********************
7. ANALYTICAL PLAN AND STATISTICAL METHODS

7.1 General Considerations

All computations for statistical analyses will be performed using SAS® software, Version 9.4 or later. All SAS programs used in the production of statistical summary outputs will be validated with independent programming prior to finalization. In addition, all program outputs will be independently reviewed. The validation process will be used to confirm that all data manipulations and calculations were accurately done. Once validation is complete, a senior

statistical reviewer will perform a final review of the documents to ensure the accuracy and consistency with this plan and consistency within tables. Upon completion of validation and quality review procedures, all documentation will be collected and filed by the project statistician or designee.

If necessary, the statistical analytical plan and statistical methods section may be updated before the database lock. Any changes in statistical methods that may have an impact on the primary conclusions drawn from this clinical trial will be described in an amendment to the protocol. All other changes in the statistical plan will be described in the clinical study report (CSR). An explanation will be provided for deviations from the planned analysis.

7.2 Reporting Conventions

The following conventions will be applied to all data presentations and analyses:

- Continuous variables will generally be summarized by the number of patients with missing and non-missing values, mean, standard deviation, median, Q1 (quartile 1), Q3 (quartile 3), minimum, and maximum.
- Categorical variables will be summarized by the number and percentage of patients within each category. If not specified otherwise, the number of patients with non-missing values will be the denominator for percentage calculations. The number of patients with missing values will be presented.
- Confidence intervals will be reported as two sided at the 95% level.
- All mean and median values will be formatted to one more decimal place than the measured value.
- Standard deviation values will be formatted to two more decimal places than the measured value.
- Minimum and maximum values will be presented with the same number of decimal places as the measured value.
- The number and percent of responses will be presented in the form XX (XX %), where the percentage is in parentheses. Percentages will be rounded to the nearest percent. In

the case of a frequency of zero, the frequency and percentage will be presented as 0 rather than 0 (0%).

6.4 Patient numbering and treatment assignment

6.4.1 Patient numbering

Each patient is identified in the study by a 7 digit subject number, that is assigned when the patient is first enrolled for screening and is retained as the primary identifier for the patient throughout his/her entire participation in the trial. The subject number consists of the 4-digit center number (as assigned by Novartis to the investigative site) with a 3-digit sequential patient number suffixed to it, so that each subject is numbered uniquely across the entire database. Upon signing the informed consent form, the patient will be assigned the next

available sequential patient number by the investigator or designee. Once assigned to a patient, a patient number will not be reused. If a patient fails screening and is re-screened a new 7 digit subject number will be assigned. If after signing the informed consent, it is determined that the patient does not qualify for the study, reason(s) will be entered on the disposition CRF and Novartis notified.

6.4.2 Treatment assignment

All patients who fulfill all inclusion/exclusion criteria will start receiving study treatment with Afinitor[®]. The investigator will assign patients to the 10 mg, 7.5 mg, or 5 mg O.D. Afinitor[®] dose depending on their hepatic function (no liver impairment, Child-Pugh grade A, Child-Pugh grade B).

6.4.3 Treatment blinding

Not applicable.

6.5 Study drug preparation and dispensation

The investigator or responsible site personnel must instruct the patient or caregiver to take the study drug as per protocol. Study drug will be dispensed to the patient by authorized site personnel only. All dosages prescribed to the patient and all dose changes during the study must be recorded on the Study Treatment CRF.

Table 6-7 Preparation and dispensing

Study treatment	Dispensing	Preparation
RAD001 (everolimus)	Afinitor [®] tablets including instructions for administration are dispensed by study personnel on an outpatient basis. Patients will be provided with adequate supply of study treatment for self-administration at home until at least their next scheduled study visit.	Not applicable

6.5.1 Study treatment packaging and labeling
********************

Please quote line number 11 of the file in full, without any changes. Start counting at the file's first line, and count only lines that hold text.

- All mean and median values will be formatted to one more decimal place than the measured value.